A handful of ripe raspberry fruits in summer is a tasty reward for your care of raspberry bushes (Rubus spp.) throughout the growing season. The bushes, which grow as perennials in U.S. Department of Agriculture plant hardiness zones 2 through 7, depending on their variety, are typically either summer-bearing or ever-bearing. Summer-bearing bushes produce one fruit crop, which ripens in summer, while ever-bearing types produce a summer crop and a fall crop. The care requirements of both types are similar, with the exception of pruning, for which they receive very different treatments.
Things You'll Need
- 10-10-10, granular fertilizer
- Watering device
- Ruler or tape measure
Sprinkle 1/2 cup of 10-10-10, granular fertilizer on the soil around each raspberry bush. Apply the fertilizer in spring after the bushes' new stems, or canes, emerge from the soil.
Water the soil once each week when no rain, or not enough rain, falls. Ensure the bushes receive 1 1/2 inches of water each week from rain and/or irrigation. Spray the water slowly on the soil, avoiding wetting the plants' leaves, until the soil is damp to a depth of 6 to 8 inches.
Spread mulch on the soil surface under each raspberry bush in spring or fall. Lay the mulch 2 to 4 inches thick, leaving 2 inches of space between the base of the canes and the edge of the mulch. Straw, pine needle or sawdust mulch works well for raspberries.
Pull weeds by hand throughout the growing season. The best time to pull weeds is after a rainfall or after watering, when the soil is damp.
A rain gauge set up near the raspberry patch is a useful way to know how much rain your garden gets.
Prune summer-bearing raspberry bushes selectively in the fall after the final harvest. Cut down canes that produced fruits that year. Once a cane produces fruits, it dies back anyway. Take out canes that are brown and woody. Take out canes that grow sideways, and cut broken canes below their breaks.
Wear heavy gloves, a long-sleeved shirt, long pants and eye protection when pruning raspberry bushes. Most varieties have sharp thorns.
Prune ever-bearing raspberries in the fall after the last harvest. Cut or mow all the stems down to the soil line. Use a lawn mower to cut a large area of the bushes. If the area is small and contained, cut the canes with a pair of handheld pruning shears. Rake up the removed material, and dispose of it to minimize the chance of diseases and pests lingering in it over winter.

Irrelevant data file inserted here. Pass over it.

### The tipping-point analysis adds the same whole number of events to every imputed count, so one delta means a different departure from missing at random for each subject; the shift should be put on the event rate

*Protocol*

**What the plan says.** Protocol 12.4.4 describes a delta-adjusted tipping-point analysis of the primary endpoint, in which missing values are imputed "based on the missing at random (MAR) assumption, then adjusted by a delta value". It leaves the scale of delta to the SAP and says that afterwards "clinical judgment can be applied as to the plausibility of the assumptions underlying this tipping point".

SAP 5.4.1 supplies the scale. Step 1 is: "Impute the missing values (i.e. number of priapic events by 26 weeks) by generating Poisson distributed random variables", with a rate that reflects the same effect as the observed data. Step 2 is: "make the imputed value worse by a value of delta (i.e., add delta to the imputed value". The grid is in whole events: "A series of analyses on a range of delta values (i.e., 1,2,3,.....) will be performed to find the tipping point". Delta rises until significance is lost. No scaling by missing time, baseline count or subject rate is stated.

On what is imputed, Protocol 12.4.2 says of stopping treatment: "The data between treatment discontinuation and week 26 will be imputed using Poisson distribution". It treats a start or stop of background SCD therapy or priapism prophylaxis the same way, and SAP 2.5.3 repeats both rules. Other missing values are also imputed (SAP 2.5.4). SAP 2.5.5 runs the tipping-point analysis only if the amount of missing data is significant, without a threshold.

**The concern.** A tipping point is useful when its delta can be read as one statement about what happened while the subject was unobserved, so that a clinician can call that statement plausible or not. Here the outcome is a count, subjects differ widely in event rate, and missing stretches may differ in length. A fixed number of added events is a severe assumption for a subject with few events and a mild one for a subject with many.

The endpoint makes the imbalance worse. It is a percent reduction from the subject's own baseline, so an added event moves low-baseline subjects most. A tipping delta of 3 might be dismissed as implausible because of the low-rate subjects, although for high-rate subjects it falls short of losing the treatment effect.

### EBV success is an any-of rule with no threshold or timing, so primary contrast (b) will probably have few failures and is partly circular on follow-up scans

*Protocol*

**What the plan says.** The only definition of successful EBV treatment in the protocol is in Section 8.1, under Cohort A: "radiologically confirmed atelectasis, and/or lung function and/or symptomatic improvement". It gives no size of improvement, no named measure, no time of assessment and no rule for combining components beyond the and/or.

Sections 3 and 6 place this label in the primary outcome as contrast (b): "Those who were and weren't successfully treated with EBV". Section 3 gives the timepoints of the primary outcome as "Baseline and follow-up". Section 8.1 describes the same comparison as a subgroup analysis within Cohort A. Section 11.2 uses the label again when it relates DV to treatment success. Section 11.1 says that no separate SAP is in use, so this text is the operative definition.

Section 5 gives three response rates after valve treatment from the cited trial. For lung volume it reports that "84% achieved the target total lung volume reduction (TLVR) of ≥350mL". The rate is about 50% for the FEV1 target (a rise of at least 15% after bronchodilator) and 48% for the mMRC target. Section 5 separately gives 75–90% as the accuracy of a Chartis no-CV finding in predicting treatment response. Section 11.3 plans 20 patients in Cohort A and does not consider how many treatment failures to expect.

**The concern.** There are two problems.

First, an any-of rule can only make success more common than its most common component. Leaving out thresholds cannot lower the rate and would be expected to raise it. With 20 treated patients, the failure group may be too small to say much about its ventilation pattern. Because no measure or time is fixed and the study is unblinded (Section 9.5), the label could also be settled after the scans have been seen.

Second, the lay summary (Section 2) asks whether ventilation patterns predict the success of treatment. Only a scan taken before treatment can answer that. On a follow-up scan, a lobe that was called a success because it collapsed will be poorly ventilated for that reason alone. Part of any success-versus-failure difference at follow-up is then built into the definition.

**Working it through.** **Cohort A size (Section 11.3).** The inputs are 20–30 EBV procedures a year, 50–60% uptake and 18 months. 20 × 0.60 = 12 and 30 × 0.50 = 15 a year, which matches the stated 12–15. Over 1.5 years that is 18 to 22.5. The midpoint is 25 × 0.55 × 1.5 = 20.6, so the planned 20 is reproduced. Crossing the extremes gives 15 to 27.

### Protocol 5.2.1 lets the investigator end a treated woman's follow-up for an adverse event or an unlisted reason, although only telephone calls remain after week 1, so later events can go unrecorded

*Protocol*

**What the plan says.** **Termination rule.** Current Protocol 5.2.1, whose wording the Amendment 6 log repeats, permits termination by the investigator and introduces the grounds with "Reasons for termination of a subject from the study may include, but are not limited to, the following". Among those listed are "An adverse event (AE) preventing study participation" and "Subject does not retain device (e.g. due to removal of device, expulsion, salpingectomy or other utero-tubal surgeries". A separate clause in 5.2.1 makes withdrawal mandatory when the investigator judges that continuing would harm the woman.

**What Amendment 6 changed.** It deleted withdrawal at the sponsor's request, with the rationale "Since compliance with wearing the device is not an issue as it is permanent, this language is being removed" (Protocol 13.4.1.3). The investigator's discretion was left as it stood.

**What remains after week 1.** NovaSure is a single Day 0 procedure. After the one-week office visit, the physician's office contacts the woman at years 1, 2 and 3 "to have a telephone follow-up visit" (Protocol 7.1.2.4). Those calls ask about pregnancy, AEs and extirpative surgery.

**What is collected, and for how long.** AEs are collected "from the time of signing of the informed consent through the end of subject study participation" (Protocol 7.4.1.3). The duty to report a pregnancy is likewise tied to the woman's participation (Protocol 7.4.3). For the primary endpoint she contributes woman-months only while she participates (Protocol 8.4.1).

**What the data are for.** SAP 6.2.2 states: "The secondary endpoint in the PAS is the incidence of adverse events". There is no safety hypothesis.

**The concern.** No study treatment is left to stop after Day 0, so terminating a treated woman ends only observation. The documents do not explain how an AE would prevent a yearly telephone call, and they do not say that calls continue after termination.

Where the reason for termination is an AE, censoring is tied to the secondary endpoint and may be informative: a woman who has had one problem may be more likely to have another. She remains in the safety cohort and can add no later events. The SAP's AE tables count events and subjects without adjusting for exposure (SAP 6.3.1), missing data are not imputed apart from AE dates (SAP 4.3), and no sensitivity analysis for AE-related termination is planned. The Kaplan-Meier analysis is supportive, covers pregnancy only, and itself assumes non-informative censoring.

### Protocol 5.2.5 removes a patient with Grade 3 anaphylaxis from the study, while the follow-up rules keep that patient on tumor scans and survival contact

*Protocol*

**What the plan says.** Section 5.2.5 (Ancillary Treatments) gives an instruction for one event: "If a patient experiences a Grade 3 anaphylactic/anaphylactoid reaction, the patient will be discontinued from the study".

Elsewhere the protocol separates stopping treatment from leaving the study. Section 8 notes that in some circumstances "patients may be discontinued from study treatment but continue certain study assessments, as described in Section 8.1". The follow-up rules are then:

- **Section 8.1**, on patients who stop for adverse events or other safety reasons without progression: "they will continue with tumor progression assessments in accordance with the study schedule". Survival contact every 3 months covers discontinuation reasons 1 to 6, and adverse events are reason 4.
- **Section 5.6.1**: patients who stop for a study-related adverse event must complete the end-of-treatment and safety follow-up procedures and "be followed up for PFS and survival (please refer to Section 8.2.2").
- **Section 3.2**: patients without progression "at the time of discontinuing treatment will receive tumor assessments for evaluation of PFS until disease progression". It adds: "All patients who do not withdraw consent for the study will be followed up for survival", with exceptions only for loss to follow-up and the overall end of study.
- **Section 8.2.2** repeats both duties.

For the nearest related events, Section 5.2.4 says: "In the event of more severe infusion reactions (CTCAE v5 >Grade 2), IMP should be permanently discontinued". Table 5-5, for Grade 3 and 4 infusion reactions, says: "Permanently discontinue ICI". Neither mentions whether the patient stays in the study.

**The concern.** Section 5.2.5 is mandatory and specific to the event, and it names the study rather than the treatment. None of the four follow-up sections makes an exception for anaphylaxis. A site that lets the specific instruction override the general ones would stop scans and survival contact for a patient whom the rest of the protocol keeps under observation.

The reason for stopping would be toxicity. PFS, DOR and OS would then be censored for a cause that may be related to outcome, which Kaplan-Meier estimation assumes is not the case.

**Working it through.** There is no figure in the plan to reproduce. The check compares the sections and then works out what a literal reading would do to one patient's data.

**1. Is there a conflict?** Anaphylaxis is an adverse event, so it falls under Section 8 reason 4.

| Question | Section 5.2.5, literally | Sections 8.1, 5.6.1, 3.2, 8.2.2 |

Sanitize tool blades before and after pruning raspberry bushes so that you don't inadvertently spread diseases in the garden. Fill a bucket with 1 part household bleach and 3 parts water. Soak each pruning tool's blades for five minutes in the solution, and then rinse the blades with clean water. Dry the tools thoroughly before using them or storing them, or else their metal could start to rust.
Pest Identification and Treatment
Raspberries attract raspberry fruitworms and sap beetles. The yellow or tan larva of raspberry fruitworms mature into 1/2-inch-long caterpillars. They develop into 1/8-inch-long, pale-brown, hairy adult beetles. Pick the larva and adults from raspberry plants by hand. Crush the adults and larva to kill them before disposing of them in the garbage.
Sap beetles are typically 1/4 inch long and black with four orangish-yellow patches on their backs. They feed on ripe and overripe raspberry fruits. Pick ripe fruits right away, and get rid of rotten fruits from the canes and surrounding ground. Pick off and kill sap beetles.
Instead of crushing insects to kill them after picking them off raspberry bushes, you can drop the bugs in a 1-quart jar filled with soapy water. Mix 1 tablespoon of regular liquid dish soap with up to 1 quart of water to make the soapy solution. Once the insects drown, strain the solution, and discard the dead insects in the garbage.
Cutworms -- 1- to 2-inch-long, brown caterpillars -- eat raspberry leaves. Remove cutworms by hand as soon as you see them. The best way to find these leaf-eating pests is with the help of a flashlight at night, when they are most active.
Aphids suck sap from raspberry leaves, eventually weakening the plants. Look closely at the underside of leaves to spot these pests. Aphids, which are 1/32 to 1/8 inch long, typically feed in groups and are green, white, brown or black. Look for curling leaves as an indicator of aphids' presence. Get rid of a small aphid infestation by wiping or washing the affected leaves daily with water until the infestation is eradicated. When manual aphid control doesn't work, use a ready-mixed insecticidal soap spray. Wet the affected leaves -- thoroughly saturating the aphids -- once each week with the insecticidal soap until no more aphids or symptoms of aphids appear. In general, insecticidal soap can be used until one day before harvest, but follow the directions on your insecticidal soap's label.
Spray raspberry bushe with insecticidal soap on a windless, overcast day when no rain is forecast for at least 24 hours, and wait 24 hours before watering the plants. Never pour unused insecticidal soap down a drain or into the environment. Wash your hands and any area that comes into contact with the product. Keep other people and pets out of the area while you spray insecticidal soap and until the insecticidal soap dries completely.
Mold Prevention and Treatment
Seeing your ripe raspberry fruits turn moldy on the vines may be disheartening, but you can take steps to minimize the damage. The moldy fruits are often the result of gray mold. Pick off and discard moldy fruits and leaf parts to minimize the mold's spread.
Also to minimize gray mold:
- Water only at the soil line, keeping raspberry leaves and fruits as dry as possible.
- Pick ripe fruits right away.
- Rake up and discard old canes after pruning at the end of the growing season.
- Remove leaves, weeds and other plant debris from inside and around the raspberry patch.